As meteorologists watch Hurricane Earl, communities in North Carolina and Massachusetts prepare for possible evacuations if conditions warrant, although forecasts now suggest that Nova Scotia will bear the brunt of its landfall.
Coastal regions should only have to deal with strong wind and heavy rain as the category four storm makes its way northward, but middle Atlantic states could take a beating should the storm change course. Regardless, North Carolina’s Cape Hatteras and Massachusetts’ Cape Cod and Nantucket are at risk of severe weather that could force residents from their homes for safety.
Weather experts say that the continued weather pattern driving the hurricane could be up to 200 off, emphasizing the danger of relying on computer models. When more than 1,000 miles away from Cape Hatteras, Hurricane Earl was traveling northward at a rate of about 14 miles per hour. Maximum winds at that point were 135 mph and the National Hurricane Center issued warnings to all middle Atlantic coastal regions.
The Federal Emergency Management Agency (FEMA) heavily criticized for its efforts during the aftermath of Hurricane Katrina, has advised people to be prepared to evacuate, although the agency itself does not order evacuations. The concern is that people will discard any notion of impending danger based on computer models only to be caught off guard should predictions be wrong.
At this point in time, some private weather agencies say that the U.S. has about a 10% chance of experiencing winds of hurricane strength, but winds of less strength between 40 and 60 miles per hour are very likely.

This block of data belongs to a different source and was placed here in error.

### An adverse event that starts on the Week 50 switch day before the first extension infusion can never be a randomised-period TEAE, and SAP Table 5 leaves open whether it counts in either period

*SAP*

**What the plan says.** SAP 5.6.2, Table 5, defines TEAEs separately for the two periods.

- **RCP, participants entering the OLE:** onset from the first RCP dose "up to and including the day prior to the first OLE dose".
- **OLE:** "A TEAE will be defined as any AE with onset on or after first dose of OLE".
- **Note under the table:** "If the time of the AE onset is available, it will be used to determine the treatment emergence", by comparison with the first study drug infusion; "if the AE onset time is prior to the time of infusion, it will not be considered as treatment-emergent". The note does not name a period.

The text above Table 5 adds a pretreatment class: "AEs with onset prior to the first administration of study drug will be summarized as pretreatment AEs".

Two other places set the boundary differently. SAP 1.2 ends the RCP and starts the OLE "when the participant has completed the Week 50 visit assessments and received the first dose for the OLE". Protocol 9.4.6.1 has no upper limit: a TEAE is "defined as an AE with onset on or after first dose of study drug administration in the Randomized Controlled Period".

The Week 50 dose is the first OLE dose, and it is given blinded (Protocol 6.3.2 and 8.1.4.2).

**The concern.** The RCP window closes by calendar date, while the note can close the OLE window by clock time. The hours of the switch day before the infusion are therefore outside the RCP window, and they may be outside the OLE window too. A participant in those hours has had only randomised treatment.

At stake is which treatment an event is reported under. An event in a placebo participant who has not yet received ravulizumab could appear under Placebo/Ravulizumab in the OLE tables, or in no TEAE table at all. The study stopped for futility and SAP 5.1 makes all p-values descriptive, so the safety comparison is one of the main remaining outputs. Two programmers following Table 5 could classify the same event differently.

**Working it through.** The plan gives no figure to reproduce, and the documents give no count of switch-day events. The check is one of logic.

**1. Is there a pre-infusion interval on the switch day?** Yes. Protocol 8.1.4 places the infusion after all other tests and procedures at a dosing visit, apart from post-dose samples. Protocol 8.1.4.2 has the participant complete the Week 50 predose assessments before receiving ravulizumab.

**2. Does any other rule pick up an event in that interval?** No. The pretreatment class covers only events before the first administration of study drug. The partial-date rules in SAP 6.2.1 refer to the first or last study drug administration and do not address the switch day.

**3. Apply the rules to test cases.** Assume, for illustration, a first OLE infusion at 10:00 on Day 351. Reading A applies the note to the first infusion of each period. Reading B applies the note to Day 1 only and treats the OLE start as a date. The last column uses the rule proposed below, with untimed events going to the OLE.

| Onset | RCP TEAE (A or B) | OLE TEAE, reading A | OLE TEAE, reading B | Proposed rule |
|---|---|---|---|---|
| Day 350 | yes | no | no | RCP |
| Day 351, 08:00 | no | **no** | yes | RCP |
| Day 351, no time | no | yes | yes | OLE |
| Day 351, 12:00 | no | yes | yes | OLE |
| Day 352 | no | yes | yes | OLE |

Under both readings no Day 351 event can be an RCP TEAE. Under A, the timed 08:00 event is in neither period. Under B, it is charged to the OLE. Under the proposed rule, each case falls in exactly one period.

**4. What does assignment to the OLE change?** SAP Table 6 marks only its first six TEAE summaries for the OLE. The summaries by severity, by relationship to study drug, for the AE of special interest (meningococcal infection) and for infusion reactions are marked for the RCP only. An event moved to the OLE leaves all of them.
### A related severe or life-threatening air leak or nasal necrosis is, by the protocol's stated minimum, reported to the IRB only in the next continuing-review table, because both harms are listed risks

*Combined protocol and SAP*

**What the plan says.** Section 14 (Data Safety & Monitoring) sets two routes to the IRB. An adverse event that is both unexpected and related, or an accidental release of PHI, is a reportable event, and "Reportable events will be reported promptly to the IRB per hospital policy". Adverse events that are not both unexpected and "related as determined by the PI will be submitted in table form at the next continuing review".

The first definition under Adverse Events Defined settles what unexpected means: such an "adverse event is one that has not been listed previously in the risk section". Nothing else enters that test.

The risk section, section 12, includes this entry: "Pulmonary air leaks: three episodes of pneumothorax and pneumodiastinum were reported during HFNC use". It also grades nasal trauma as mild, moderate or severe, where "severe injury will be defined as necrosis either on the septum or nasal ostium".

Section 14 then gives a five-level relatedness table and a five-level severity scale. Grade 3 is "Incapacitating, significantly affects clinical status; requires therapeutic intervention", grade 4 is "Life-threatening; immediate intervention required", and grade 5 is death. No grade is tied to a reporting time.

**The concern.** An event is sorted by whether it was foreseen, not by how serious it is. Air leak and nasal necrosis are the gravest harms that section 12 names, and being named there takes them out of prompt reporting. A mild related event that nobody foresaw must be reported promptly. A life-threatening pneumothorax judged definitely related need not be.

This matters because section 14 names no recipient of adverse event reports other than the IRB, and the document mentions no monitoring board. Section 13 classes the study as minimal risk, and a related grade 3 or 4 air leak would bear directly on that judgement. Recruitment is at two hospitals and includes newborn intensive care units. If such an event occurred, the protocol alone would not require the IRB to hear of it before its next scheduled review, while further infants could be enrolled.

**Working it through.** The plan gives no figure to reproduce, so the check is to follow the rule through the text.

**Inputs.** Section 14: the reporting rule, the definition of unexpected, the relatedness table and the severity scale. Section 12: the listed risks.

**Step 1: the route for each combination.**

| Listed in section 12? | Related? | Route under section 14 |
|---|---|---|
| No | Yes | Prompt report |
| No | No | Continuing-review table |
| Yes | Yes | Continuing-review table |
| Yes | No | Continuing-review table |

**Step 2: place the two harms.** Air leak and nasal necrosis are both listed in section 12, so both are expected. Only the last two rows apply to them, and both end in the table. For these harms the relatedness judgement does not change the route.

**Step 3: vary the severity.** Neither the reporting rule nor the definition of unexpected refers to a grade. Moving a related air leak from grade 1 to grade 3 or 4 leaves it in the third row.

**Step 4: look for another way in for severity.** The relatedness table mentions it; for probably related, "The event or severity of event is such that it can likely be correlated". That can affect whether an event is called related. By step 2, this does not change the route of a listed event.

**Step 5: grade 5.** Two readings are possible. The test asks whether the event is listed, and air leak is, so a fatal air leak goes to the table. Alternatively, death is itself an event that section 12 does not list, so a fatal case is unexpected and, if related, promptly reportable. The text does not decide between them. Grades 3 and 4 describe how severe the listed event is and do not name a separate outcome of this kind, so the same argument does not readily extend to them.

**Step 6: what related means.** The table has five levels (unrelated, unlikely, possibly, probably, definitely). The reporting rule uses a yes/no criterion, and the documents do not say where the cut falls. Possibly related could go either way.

Cape Hatteras was hit by a category 2 storm, Isabel, in 2003 causing more than a dozen deaths and billions of dollars of damage to personal and public property. In the aftermath of that storm, it was revealed that only about half of the residents’ property was insured.
Experts say that Hurricane Earl will hit land at Yarmouth, Nova Scotia on September 4, with high power winds, although they are not certain as to whether the storm will be at hurricane strength when it arrives. Analysts say that warm water temperatures in the region potentially will strengthen the storm until it finally weakens over land.
In other weather news, the storm that preceded Earl, Tropical Storm Danielle, has weakened off the Atlantic coast. The next tropical storm, Fiona, is forming in the Atlantic right now. Although it is currently a weak storm, weather experts believe that Fiona may cause problems for the island of Bermuda.
Sullivan, Brian K., and Alex Morales. "`Powerful' Hurricane Earl Spurs Evacuation Alerts Along U.S. East Coast." Bloomberg. August 31, 2010. http://www.bloomberg.com/news/2010-08-31/hurricane-earl-puts-u-s-east-coast-on-evacuation-alert-should-path-shift.html (accessed August 31, 2010).